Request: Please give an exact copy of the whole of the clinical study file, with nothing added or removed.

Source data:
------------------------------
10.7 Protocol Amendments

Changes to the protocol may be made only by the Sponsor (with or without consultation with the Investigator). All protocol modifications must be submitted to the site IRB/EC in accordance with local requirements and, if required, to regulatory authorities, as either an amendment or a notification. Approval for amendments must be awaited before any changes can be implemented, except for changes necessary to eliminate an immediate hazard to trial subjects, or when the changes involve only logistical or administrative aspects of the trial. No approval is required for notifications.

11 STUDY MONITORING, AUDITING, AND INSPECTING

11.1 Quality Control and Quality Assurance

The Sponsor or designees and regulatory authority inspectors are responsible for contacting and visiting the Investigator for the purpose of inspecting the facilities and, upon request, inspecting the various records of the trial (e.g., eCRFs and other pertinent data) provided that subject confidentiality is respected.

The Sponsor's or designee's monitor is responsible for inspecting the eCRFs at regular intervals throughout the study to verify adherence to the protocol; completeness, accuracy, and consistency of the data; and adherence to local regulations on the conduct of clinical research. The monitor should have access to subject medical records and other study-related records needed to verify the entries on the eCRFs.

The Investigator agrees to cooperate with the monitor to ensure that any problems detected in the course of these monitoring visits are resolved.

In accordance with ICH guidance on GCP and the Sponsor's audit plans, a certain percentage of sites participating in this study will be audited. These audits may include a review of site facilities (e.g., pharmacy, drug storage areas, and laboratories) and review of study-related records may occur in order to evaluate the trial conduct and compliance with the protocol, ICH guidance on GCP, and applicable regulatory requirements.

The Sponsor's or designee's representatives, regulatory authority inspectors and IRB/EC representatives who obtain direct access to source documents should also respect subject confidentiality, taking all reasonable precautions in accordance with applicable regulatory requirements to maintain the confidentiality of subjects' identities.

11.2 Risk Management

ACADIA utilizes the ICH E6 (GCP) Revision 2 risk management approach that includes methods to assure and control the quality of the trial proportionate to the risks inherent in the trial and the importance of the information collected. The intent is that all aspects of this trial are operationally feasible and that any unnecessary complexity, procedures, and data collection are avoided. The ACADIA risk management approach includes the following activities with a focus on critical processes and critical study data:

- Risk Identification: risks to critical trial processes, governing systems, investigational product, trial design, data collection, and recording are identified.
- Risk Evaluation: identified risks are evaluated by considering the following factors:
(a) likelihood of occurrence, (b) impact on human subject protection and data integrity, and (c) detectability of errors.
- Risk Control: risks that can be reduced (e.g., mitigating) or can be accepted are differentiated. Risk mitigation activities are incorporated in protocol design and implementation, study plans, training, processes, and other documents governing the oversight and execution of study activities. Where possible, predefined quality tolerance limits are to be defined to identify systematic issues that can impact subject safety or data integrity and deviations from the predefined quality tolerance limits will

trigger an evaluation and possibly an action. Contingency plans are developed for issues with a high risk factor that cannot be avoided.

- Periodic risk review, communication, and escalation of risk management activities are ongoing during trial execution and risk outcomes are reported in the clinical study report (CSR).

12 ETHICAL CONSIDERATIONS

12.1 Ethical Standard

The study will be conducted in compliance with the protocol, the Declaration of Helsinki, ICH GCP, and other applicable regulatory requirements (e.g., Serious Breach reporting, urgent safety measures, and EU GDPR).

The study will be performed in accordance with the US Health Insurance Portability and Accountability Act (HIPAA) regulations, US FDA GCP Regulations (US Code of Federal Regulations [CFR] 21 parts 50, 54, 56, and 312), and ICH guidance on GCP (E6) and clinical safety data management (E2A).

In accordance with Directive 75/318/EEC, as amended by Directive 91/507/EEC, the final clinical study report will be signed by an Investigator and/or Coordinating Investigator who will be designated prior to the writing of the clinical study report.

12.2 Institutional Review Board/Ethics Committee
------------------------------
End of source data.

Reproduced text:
10.7 Protocol Amendments

Changes to the protocol may be made only by the Sponsor (with or without consultation with the Investigator). All protocol modifications must be submitted to the site IRB/EC in accordance with local requirements and, if required, to regulatory authorities, as either an amendment or a notification. Approval for amendments must be awaited before any changes can be implemented, except for changes necessary to eliminate an immediate hazard to trial subjects, or when the changes involve only logistical or administrative aspects of the trial. No approval is required for notifications.

11 STUDY MONITORING, AUDITING, AND INSPECTING

11.1 Quality Control and Quality Assurance

The Sponsor or designees and regulatory authority inspectors are responsible for contacting and visiting the Investigator for the purpose of inspecting the facilities and, upon request, inspecting the various records of the trial (e.g., eCRFs and other pertinent data) provided that subject confidentiality is respected.

The Sponsor's or designee's monitor is responsible for inspecting the eCRFs at regular intervals throughout the study to verify adherence to the protocol; completeness, accuracy, and consistency of the data; and adherence to local regulations on the conduct of clinical research. The monitor should have access to subject medical records and other study-related records needed to verify the entries on the eCRFs.

The Investigator agrees to cooperate with the monitor to ensure that any problems detected in the course of these monitoring visits are resolved.

In accordance with ICH guidance on GCP and the Sponsor's audit plans, a certain percentage of sites participating in this study will be audited. These audits may include a review of site facilities (e.g., pharmacy, drug storage areas, and laboratories) and review of study-related records may occur in order to evaluate the trial conduct and compliance with the protocol, ICH guidance on GCP, and applicable regulatory requirements.

The Sponsor's or designee's representatives, regulatory authority inspectors and IRB/EC representatives who obtain direct access to source documents should also respect subject confidentiality, taking all reasonable precautions in accordance with applicable regulatory requirements to maintain the confidentiality of subjects' identities.

11.2 Risk Management

ACADIA utilizes the ICH E6 (GCP) Revision 2 risk management approach that includes methods to assure and control the quality of the trial proportionate to the risks inherent in the trial and the importance of the information collected. The intent is that all aspects of this trial are operationally feasible and that any unnecessary complexity, procedures, and data collection are avoided. The ACADIA risk management approach includes the following activities with a focus on critical processes and critical study data:

- Risk Identification: risks to critical trial processes, governing systems, investigational product, trial design, data collection, and recording are identified.
- Risk Evaluation: identified risks are evaluated by considering the following factors:
(a) likelihood of occurrence, (b) impact on human subject protection and data integrity, and (c) detectability of errors.
- Risk Control: risks that can be reduced (e.g., mitigating) or can be accepted are differentiated. Risk mitigation activities are incorporated in protocol design and implementation, study plans, training, processes, and other documents governing the oversight and execution of study activities. Where possible, predefined quality tolerance limits are to be defined to identify systematic issues that can impact subject safety or data integrity and deviations from the predefined quality tolerance limits will

trigger an evaluation and possibly an action. Contingency plans are developed for issues with a high risk factor that cannot be avoided.

- Periodic risk review, communication, and escalation of risk management activities are ongoing during trial execution and risk outcomes are reported in the clinical study report (CSR).

12 ETHICAL CONSIDERATIONS

12.1 Ethical Standard

The study will be conducted in compliance with the protocol, the Declaration of Helsinki, ICH GCP, and other applicable regulatory requirements (e.g., Serious Breach reporting, urgent safety measures, and EU GDPR).

The study will be performed in accordance with the US Health Insurance Portability and Accountability Act (HIPAA) regulations, US FDA GCP Regulations (US Code of Federal Regulations [CFR] 21 parts 50, 54, 56, and 312), and ICH guidance on GCP (E6) and clinical safety data management (E2A).

In accordance with Directive 75/318/EEC, as amended by Directive 91/507/EEC, the final clinical study report will be signed by an Investigator and/or Coordinating Investigator who will be designated prior to the writing of the clinical study report.

12.2 Institutional Review Board/Ethics Committee